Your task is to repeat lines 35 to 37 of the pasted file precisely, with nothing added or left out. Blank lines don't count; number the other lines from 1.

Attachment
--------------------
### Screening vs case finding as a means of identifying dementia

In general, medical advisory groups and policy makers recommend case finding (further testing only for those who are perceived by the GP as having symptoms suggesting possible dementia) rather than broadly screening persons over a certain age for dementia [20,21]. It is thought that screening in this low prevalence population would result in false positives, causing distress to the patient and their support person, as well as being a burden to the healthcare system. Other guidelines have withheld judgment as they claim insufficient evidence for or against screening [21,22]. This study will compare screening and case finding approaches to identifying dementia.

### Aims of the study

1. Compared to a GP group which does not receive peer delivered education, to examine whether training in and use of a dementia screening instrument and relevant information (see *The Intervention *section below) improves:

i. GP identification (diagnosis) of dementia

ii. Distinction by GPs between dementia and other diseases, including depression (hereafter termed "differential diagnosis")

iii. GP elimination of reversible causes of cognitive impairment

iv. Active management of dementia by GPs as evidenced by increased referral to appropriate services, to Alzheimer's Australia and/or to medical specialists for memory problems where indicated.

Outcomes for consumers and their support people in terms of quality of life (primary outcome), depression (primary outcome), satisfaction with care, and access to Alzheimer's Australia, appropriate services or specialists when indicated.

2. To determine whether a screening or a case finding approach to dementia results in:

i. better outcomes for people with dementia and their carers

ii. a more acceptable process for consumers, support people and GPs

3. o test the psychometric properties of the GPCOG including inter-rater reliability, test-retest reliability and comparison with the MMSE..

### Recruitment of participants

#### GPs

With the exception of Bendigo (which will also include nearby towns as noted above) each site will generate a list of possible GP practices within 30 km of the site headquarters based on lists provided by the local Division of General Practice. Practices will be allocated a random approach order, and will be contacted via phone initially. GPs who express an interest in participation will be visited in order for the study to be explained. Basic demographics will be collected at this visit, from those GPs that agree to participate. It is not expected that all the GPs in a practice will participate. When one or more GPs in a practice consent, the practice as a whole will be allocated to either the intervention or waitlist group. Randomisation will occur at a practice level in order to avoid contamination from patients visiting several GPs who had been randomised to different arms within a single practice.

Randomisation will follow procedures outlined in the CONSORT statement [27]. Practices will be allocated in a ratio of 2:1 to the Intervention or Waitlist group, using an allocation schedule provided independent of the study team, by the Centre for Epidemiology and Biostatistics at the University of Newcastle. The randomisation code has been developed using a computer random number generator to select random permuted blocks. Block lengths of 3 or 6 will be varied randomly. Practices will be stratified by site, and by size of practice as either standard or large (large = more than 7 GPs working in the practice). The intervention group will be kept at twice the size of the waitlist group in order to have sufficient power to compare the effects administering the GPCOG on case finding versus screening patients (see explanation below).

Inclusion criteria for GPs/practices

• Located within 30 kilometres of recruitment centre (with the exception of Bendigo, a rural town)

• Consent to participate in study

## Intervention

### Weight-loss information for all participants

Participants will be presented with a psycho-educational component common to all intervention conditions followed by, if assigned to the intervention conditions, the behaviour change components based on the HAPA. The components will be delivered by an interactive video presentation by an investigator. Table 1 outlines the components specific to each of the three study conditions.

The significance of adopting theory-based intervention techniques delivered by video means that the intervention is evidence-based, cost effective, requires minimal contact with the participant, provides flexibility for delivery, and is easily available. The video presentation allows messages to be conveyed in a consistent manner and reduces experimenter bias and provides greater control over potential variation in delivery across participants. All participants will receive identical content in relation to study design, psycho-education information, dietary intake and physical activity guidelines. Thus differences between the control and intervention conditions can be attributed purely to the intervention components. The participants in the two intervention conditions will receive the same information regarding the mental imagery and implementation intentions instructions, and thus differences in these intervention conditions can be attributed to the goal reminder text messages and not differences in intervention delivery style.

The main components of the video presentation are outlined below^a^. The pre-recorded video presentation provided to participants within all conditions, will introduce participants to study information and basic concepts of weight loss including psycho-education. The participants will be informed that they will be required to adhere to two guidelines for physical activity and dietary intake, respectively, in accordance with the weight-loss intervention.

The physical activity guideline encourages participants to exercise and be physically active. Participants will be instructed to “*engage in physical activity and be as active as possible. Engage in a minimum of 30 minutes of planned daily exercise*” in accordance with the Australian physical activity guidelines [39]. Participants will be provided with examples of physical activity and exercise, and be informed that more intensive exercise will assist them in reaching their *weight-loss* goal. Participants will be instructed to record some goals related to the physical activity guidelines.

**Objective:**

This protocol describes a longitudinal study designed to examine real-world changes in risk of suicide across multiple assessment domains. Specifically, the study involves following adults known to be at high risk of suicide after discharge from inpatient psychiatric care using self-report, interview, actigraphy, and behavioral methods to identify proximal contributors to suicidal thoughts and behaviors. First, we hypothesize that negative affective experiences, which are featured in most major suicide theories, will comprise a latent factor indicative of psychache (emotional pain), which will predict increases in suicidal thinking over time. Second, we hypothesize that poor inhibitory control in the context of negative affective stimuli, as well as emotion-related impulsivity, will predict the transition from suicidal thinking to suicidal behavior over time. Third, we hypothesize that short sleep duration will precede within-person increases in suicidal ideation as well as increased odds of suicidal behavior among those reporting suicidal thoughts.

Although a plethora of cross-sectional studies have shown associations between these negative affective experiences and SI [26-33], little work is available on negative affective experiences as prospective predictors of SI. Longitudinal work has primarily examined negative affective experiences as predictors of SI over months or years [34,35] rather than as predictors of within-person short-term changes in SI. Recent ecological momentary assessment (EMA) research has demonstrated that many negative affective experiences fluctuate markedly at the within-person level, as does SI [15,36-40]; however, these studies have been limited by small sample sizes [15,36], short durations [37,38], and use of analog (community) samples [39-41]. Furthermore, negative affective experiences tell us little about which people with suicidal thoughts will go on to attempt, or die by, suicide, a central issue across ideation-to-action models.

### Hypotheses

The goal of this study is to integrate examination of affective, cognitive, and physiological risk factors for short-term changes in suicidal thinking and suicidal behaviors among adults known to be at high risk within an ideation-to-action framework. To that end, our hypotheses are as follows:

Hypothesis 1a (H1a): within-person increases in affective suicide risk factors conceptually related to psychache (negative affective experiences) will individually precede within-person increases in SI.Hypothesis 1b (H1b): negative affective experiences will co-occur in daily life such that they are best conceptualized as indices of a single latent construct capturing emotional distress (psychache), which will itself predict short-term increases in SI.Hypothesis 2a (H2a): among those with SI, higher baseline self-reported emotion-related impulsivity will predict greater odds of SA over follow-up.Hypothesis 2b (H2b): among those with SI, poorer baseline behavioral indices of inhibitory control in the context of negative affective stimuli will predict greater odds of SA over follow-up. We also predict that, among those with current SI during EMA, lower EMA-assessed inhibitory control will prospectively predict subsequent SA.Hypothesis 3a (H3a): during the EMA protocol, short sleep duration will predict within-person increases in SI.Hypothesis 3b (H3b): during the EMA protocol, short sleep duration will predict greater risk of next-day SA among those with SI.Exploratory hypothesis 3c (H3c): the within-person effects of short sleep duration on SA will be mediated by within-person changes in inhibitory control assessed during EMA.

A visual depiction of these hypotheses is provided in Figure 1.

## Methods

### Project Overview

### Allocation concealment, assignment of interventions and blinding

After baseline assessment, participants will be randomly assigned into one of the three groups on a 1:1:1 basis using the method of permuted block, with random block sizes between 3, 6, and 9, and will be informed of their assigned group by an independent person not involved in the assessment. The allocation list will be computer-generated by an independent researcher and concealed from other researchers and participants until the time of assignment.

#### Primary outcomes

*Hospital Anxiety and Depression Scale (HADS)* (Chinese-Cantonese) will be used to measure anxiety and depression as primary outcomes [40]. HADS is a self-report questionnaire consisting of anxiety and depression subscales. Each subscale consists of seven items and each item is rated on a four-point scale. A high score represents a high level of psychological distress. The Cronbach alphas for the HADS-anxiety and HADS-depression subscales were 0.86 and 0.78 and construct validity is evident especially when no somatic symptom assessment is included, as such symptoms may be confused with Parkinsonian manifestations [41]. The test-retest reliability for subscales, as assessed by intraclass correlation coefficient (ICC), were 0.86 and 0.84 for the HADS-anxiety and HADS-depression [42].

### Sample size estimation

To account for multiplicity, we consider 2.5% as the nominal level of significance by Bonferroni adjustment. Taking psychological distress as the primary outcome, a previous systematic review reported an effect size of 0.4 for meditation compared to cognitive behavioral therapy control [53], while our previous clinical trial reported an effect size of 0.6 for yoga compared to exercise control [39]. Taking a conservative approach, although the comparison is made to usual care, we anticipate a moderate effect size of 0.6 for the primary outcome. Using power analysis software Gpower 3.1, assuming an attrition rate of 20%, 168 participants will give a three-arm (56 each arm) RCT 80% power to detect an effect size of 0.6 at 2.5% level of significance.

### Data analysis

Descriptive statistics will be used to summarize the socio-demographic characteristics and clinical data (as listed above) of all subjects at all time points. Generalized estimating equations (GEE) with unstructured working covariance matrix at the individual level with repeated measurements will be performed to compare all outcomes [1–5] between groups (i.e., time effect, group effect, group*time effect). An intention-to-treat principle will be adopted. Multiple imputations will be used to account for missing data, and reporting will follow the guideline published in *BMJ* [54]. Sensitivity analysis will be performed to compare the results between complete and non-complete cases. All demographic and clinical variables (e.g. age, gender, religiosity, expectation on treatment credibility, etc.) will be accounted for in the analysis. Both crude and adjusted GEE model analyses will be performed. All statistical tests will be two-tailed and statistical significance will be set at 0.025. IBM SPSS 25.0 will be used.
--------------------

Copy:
### Project Overview

### Allocation concealment, assignment of interventions and blinding

After baseline assessment, participants will be randomly assigned into one of the three groups on a 1:1:1 basis using the method of permuted block, with random block sizes between 3, 6, and 9, and will be informed of their assigned group by an independent person not involved in the assessment. The allocation list will be computer-generated by an independent researcher and concealed from other researchers and participants until the time of assignment.